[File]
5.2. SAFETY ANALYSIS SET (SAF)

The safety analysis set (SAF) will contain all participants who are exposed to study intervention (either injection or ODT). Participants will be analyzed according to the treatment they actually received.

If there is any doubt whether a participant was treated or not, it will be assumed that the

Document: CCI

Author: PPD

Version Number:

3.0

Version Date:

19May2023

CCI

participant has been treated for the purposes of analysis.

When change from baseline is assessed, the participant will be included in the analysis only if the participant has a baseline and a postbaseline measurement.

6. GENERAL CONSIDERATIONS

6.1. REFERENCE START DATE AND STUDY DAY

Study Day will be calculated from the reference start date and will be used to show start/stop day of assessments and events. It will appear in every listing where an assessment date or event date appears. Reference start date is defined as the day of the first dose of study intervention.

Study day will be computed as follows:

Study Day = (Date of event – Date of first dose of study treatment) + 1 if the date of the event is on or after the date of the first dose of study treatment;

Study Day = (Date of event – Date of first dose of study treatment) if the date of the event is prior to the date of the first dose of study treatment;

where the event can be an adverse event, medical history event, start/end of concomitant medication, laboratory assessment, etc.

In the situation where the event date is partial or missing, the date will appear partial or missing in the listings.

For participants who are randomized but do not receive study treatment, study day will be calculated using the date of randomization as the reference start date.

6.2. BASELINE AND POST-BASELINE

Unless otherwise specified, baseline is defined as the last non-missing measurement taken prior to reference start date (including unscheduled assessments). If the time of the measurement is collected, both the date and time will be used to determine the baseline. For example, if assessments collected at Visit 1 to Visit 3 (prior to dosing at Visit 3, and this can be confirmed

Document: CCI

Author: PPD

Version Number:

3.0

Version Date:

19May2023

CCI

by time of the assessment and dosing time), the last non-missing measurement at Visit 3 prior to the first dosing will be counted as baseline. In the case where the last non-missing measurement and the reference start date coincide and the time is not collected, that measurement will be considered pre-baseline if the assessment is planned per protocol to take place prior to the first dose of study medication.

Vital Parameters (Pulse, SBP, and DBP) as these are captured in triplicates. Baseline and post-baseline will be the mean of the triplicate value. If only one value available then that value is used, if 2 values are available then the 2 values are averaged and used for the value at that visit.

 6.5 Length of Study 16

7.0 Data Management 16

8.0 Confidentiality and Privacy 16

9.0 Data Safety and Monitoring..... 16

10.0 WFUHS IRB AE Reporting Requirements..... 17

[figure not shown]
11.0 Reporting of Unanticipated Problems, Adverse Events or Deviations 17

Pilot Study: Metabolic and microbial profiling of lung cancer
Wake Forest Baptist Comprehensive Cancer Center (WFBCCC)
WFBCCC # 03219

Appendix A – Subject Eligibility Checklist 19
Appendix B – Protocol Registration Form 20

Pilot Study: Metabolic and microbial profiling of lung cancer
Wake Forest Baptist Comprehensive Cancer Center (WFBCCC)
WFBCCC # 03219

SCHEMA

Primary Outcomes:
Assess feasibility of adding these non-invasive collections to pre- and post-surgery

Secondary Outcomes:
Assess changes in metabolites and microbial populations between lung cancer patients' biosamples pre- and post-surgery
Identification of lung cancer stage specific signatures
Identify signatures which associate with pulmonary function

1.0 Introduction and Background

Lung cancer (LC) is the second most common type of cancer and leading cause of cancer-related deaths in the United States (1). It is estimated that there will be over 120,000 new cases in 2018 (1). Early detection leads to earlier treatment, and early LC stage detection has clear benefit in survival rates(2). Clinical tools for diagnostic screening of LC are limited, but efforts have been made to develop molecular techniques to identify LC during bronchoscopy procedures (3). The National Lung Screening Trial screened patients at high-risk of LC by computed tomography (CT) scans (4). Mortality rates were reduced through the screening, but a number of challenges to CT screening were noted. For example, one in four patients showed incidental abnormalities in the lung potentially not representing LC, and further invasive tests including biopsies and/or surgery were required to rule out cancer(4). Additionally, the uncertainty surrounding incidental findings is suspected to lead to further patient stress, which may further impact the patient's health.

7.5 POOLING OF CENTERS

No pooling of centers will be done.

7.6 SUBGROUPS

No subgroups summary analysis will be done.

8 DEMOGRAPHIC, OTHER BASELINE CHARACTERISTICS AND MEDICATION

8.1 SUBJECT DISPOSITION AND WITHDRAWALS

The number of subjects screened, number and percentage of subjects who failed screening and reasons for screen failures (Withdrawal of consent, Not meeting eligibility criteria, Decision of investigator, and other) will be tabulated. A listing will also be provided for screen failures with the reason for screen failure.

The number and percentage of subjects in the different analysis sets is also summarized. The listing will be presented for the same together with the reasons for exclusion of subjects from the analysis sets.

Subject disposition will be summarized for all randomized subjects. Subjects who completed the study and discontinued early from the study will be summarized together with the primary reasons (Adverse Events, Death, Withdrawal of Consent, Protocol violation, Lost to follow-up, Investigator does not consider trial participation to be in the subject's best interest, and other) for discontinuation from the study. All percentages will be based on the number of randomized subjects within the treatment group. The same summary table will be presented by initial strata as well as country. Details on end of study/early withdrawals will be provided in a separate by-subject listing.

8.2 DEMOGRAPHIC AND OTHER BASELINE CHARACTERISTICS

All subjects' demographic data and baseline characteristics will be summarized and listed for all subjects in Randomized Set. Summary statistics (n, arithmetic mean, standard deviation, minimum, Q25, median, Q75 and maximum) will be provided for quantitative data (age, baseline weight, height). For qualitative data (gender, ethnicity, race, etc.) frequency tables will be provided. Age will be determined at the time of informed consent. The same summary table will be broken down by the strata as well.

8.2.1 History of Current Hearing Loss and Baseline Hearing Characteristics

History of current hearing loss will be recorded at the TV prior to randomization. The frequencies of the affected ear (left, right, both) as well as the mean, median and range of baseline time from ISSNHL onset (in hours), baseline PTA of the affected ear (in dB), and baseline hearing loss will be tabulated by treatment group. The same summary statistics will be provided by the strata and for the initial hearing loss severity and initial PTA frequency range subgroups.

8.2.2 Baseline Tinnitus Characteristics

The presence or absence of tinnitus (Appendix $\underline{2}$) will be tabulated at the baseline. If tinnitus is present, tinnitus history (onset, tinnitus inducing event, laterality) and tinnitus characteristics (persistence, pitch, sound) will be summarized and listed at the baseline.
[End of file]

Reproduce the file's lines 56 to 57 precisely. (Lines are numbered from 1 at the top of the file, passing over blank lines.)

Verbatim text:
Lung cancer (LC) is the second most common type of cancer and leading cause of cancer-related deaths in the United States (1). It is estimated that there will be over 120,000 new cases in 2018 (1). Early detection leads to earlier treatment, and early LC stage detection has clear benefit in survival rates(2). Clinical tools for diagnostic screening of LC are limited, but efforts have been made to develop molecular techniques to identify LC during bronchoscopy procedures (3). The National Lung Screening Trial screened patients at high-risk of LC by computed tomography (CT) scans (4). Mortality rates were reduced through the screening, but a number of challenges to CT screening were noted. For example, one in four patients showed incidental abnormalities in the lung potentially not representing LC, and further invasive tests including biopsies and/or surgery were required to rule out cancer(4). Additionally, the uncertainty surrounding incidental findings is suspected to lead to further patient stress, which may further impact the patient's health.

7.5 POOLING OF CENTERS